“COVID-19 burden is currently lower than at previous points in the pandemic, however, the absolute number of hospitalizations and deaths is still high,” Wallace said.

Even people with no underlying health conditions can still die from COVID-19.

New analysis of recent COVID-19 data confirm that “there are deaths, including in children, including in those without chronic conditions,” said Dr. Matthew Daley, a pediatrician and research expert in vaccines who is also a member of the CDC Advisory Committee on Immunization Practices. “And my perception is that that those deaths are vaccine preventable.”


Most people who are dying from COVID-19 are not current on their vaccinations.

There was some debate at this week’s CDC advisory committee meeting over the merits of how strong a recommendation the agency should make — whether the recommendation for new COVID-19 vaccinations should be for virtually all Americans age 6 months and up, or more limited to seniors and other higher-risk groups.

A strong majority, 13 out of 14 voting members, favored a universal recommendation.

A modeling scenario showed that a universal vaccine recommendation by the CDC, compared to just suggesting those ages 65 and older get vaccinated, “is projected to prevent about 200,000 more hospitalizations, and 15,000 more deaths, over the next two years,” Wallace said.

Public concerns lessen

People’s feelings about the pandemic have changed over time, with more Americans saying the coronavirus situation is getting better.


In August, just 3 in 10 American adults reported being very or moderately concerned about getting COVID-19, according to a survey made public by the CDC this week. In a March survey from Monmouth University, half of respondents said they would be very or somewhat concerned about a family member getting COVID-19.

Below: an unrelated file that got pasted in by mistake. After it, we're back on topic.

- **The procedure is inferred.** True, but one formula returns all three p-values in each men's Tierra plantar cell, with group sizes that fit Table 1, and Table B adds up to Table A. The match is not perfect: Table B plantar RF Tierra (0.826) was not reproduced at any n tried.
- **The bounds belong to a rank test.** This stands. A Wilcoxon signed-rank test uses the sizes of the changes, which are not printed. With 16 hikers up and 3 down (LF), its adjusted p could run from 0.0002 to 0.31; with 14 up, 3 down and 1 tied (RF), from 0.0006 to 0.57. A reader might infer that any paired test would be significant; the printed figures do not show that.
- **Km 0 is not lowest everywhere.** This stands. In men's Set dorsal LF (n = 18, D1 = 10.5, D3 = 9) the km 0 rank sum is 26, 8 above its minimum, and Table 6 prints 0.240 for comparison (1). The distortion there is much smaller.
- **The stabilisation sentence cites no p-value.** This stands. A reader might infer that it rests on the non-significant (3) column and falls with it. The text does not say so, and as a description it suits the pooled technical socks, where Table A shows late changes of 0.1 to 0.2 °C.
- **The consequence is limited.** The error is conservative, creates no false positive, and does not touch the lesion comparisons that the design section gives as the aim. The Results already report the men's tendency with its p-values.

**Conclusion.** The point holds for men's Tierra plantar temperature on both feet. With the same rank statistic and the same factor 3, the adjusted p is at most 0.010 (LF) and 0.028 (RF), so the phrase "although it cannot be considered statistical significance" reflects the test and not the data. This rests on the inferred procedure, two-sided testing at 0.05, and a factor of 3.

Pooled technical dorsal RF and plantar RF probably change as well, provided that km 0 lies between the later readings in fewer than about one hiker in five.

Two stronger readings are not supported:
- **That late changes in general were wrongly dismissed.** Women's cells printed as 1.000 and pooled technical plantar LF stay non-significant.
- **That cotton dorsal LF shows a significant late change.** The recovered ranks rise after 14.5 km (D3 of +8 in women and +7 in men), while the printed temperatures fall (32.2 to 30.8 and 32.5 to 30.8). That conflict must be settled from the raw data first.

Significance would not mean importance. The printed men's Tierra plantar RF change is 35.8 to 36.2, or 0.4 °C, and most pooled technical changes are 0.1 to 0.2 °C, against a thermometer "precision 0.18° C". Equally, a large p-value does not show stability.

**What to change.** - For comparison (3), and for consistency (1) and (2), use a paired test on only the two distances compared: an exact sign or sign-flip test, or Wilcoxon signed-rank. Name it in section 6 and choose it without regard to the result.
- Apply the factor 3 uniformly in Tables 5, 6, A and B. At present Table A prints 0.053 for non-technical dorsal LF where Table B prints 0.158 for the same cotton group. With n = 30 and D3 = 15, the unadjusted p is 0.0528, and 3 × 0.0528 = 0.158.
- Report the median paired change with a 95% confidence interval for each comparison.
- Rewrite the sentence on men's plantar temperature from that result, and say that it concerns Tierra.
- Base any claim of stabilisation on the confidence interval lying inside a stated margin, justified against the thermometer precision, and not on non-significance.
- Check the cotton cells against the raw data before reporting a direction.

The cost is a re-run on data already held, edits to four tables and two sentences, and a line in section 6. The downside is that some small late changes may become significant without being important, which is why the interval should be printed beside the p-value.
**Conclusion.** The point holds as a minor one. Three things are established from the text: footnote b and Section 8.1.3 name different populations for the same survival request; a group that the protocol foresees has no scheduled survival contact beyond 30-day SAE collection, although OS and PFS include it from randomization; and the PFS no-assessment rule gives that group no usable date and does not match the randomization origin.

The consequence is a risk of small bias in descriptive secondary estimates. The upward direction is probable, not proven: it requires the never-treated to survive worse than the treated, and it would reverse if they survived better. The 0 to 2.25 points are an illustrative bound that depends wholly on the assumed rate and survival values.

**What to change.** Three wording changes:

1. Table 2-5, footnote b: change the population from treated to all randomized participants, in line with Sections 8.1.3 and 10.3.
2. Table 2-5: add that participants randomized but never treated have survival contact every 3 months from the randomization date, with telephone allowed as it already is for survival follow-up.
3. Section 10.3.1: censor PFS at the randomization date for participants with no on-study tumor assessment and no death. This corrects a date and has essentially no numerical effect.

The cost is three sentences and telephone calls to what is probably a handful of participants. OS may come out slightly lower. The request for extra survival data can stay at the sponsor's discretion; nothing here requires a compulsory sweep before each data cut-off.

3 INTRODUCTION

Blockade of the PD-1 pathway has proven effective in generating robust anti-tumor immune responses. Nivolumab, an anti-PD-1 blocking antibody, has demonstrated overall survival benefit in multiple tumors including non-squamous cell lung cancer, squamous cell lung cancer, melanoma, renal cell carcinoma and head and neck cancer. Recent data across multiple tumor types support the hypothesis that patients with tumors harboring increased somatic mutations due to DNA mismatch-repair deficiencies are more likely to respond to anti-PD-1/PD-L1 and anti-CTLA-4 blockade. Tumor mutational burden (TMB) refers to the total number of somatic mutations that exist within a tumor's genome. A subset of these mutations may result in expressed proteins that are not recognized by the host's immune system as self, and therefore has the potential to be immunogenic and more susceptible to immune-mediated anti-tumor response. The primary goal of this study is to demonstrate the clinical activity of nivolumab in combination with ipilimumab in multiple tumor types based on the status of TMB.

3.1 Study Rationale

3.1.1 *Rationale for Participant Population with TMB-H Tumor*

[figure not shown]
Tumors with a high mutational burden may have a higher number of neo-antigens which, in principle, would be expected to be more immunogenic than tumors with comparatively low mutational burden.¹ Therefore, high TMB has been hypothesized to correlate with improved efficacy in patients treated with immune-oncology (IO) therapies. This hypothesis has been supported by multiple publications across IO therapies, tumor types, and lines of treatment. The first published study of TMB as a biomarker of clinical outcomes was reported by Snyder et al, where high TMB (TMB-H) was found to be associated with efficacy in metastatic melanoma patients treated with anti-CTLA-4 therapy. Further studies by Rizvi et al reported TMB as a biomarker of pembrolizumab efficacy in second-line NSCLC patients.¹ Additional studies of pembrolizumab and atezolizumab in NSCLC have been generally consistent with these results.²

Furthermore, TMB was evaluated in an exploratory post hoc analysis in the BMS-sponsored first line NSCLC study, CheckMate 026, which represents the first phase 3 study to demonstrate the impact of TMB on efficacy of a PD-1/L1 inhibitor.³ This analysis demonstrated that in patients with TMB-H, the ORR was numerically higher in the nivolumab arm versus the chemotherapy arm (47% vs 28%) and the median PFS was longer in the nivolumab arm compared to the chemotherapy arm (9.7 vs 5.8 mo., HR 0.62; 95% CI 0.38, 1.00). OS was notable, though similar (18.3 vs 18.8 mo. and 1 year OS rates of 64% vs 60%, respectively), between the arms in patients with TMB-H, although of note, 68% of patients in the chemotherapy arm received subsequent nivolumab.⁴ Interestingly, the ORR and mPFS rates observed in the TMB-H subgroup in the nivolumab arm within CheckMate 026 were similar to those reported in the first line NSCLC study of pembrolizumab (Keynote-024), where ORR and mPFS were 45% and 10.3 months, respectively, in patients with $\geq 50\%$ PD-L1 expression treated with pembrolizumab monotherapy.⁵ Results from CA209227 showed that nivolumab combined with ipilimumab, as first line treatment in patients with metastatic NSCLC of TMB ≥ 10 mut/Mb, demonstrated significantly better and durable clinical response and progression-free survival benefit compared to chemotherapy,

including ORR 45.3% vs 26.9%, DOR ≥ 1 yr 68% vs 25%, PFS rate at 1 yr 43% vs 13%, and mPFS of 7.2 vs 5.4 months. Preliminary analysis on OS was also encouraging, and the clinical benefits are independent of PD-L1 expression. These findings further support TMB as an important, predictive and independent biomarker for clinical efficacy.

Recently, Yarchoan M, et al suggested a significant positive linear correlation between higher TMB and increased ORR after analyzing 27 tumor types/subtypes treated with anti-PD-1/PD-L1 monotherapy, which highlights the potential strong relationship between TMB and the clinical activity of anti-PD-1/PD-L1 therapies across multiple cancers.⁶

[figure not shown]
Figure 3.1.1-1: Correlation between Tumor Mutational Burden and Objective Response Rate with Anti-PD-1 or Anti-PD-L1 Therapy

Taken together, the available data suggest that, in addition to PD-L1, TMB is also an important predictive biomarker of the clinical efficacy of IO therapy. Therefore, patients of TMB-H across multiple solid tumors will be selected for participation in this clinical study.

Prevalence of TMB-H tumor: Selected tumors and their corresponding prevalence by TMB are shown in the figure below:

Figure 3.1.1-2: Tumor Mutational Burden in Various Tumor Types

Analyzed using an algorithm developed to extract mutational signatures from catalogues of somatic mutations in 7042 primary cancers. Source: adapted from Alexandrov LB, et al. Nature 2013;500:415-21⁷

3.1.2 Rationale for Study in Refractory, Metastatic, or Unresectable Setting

How people feel about COVID varies by race and ethnicity, according to survey data presented by the CDC. Among white adults, 38% said they were “not at all” concerned about getting COVID-19, the highest share of any racial or ethnic group. By comparison, 26% said they would be moderately or very concerned.

Black adults were the most worried about getting COVID-19, with 41% saying they would be very or moderately concerned, while 27% said they were “not at all” concerned.

Among Latino adults, one-third said they were “not at all” concerned about getting COVID-19, while a little over a third said they’d be moderately or very concerned.

“Those living in urban areas reported more concern over getting COVID-19 than those in suburban or rural areas,” Wallace said. Urban residents are more likely to believe in the vaccine’s safety — 51% believe it’s completely or very safe — compared to rural residents, 37% of whom think the same, the CDC survey found.


Income also matters. Concerns about getting COVID-19 decrease as income increases, Wallace said. It is wealthier people who have the most confidence in vaccine safety, with about 57% of people making $75,000 or more saying the COVID-19 vaccines are very or completely safe, while 35% of people making under $25,000 said the same.